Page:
The Nazis, during World War II, were notorious for their extermination and or concentration camps. These two were used interchangeably, although it didn’t really matter to the millions of Jews who fell victims to these camps. To them, whatever you called it, it only meant one thing: Death. Out of the many camps the Germans built, six of them fall into the definition of death camps: the most famous one was the Auschwitz Camp, then there were also Chelmno, Belzec, Treblinka, Majdanek, and Sobibor, where a not much-known uprising happened in 1943.

Road to Heaven Was the Path to Hell

Sobibór german extermination camp. (Azymut (Rafał M. Socha)CC BY-SA 4.0, via Wikimedia Commons)

In the outskirts of the small village of Sobibor in eastern Poland, near the woods, lies a pathway called the “Road to Heaven.” Those who took the path were led to a large open clearing where an unusual white pyramid welcomed them. Despite the name, this was the last path that around 170,000 to 250,000 people took before they were sent to their death in the Sobibor camp that was built for the sole purpose of murdering Jews in German-occupied Poland. Along with them were those from the Soviet Union, the Netherlands, France, Germany, Austria, Slovakia and Bohemia, and Moravia— men, women, and children all lined up to be gassed in the chambers on an industrial scale.

By the spring of 1943, the number of Jews sent to the chambers began to dip. Rumors that the camp would soon be closed down and dismantled started to spread among the prisoners and the slave laborers of the camp. To them, it meant one thing: death for the Sonderkommandos.

Sonderkommandos

The Jews were forced, under the threat of being killed, to help dispose of the gas chamber victims after they were gassed. These people, euphemistically called Sonderkommandos, were treated quite differently than other prisoners; they were given rations, better accommodation, and access to things like cigarettes and medicines in the camp. Often when they were recruited, they had no idea what was waiting until they were given their first task, which often included carting away their family members’ bodies. Their “privileges” didn’t last long as they were often killed after three months, burying them along with the Nazis’ dirty secrets, not unless they had certain skills that were useful to their commanders.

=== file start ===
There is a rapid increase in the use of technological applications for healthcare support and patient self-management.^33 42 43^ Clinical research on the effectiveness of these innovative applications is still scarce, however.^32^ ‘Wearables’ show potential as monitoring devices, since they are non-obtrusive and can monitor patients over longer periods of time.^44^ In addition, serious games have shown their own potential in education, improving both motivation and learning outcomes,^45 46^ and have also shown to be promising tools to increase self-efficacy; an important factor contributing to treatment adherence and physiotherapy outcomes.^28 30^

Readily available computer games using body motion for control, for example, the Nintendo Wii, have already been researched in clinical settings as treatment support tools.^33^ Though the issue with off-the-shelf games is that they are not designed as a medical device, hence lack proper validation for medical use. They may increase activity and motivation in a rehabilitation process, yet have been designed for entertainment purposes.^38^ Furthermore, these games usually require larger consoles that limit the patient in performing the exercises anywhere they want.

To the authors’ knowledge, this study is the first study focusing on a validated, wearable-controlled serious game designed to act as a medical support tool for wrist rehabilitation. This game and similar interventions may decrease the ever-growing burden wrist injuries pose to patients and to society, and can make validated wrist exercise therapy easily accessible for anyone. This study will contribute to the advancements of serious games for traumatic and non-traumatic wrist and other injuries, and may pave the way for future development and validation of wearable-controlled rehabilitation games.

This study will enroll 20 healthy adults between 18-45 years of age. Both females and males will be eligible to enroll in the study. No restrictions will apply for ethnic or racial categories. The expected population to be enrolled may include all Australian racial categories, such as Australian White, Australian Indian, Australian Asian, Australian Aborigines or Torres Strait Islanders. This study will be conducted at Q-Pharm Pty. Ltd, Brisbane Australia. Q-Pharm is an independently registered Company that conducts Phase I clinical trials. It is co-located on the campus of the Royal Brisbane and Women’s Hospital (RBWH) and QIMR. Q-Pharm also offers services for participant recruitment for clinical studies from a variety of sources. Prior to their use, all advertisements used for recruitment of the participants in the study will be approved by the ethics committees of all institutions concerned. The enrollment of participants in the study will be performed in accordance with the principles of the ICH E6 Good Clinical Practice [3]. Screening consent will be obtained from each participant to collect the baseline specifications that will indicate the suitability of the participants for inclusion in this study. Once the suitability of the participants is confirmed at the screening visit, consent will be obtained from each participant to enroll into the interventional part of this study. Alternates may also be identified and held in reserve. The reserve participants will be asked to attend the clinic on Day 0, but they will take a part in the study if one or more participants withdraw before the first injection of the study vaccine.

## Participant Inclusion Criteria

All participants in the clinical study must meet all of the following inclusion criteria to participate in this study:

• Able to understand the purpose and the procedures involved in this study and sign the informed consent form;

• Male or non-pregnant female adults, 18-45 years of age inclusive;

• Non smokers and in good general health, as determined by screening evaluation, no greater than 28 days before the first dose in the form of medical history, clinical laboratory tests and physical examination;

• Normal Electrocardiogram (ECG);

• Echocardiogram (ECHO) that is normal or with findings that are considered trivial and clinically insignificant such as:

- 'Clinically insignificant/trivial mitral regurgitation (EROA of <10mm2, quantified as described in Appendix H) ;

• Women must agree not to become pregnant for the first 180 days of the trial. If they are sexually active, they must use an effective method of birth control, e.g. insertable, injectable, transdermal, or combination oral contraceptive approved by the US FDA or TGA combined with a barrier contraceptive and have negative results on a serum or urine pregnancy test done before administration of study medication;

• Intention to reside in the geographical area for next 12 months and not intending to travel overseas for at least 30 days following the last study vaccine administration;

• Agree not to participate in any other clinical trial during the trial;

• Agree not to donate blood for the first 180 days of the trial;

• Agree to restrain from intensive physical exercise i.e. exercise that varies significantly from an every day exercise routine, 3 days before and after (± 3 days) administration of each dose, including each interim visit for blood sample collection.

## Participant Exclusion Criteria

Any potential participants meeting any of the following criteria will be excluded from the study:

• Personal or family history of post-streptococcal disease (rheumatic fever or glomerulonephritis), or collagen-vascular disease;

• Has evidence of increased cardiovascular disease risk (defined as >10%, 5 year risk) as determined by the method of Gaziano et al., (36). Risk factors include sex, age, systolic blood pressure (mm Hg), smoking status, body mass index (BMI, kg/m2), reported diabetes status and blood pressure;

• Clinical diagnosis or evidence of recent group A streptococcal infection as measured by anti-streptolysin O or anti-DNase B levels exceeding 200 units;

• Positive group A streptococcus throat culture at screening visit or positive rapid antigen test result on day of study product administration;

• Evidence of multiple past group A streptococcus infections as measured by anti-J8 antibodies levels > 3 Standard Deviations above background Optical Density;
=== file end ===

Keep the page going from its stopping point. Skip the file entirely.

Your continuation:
Two SS officers posing at Sobibor with geese in the Lager II “Erbhof.” The geese would be herded back and forth during gassings since their calls drowned out the screams. (Unknown author, Public domain, via Wikimedia Commons)

When the rumors about the camp’s closure started circulating, the Sonderkommandos feared that they would soon be dispatched, regardless of their usefulness before. There was only one thing left for them to do: to escape before they were all put to death. And so they formed an underground committee led by Leon Feldhendler, the son of a rabbi who hailed from the town of Zolkiewka. Soviet soldiers soon arrived and became POWs, adding to the number of their underground committee. One of them was Lieutenant Aleksandr Aronovich Pechersky, who was discovered to be Jewish after an inspection revealed he was circumcised and then sent to an SS-run Jewish slave labor camp before he was transferred to Sobibor.

Escape Plan

With Pechersky as the new leader and Feldhendler as second-in-command, they devised their plan.

First, they collected and hid their crude weapons that were made in the camp’s workshops. They would then lure the SS officers into two separate buildings by telling them that new uniforms and boots had arrived and they had to try them on. Once there, they would take them out and hide their bodies. Once all of them were gone, the prisoners would then raid the armory, set the buildings on fire, capture or kill the Ukrainian guards, and then all the remaining six hundred prisoners would walk out of the gate and escape to their freedom into the woods. After all that, they would all fend for themselves.

An aerial photo of the Sobibor area of Poland showing the camp and its immediate surroundings (National Archives and Records Administration, College Park, Public domain, via Wikimedia Commons)

Carrying Out the Plan

October 14, 1943, 4 PM. The plan was set in motion, and they began the killings. It was Unterscharfurher Josef Wulf who fell the first victim when he was lured to a storeroom as planned and was smashed in the head with a wielding ax as he was trying the coat on. His body was hidden, and the prisoners proceeded for their next victim, who was taken out and hidden the same way.

The problem arose when they killed Scharfuhrer Kurt Beckmann. A Ukrainian guard discovered his body and sounded the alarm. Pechersky knew at that moment that the plan would not happen, and the only thing left for them to do was to breach the fences and run across the minefield, which would obviously not turn out well.

The prisoners sprinted through the breaches in the fences as the guards opened fire on them with machine guns. Those who made it past the fence were lost in the minefields. Only a few managed to get past them with the help of those who cleared the explosives and died ahead of them.

Many others were found and killed the following days using dogs and tracker planes. Others joined up with local partisan groups, and there were some who were killed by mistrustful locals. All in all, only around fifty Sobibor escapees managed to survive, Pechersky and Feldhendler included.

The camp was torn down a few days after the uprising, and those prisoners who didn’t manage to escape were either killed or sent to a different slave labor camp.

If you enjoyed this article, please consider supporting our Veteran Editorial by becoming a SOFREP subscriber. Click here to join SOFREP now for just $0.50/week.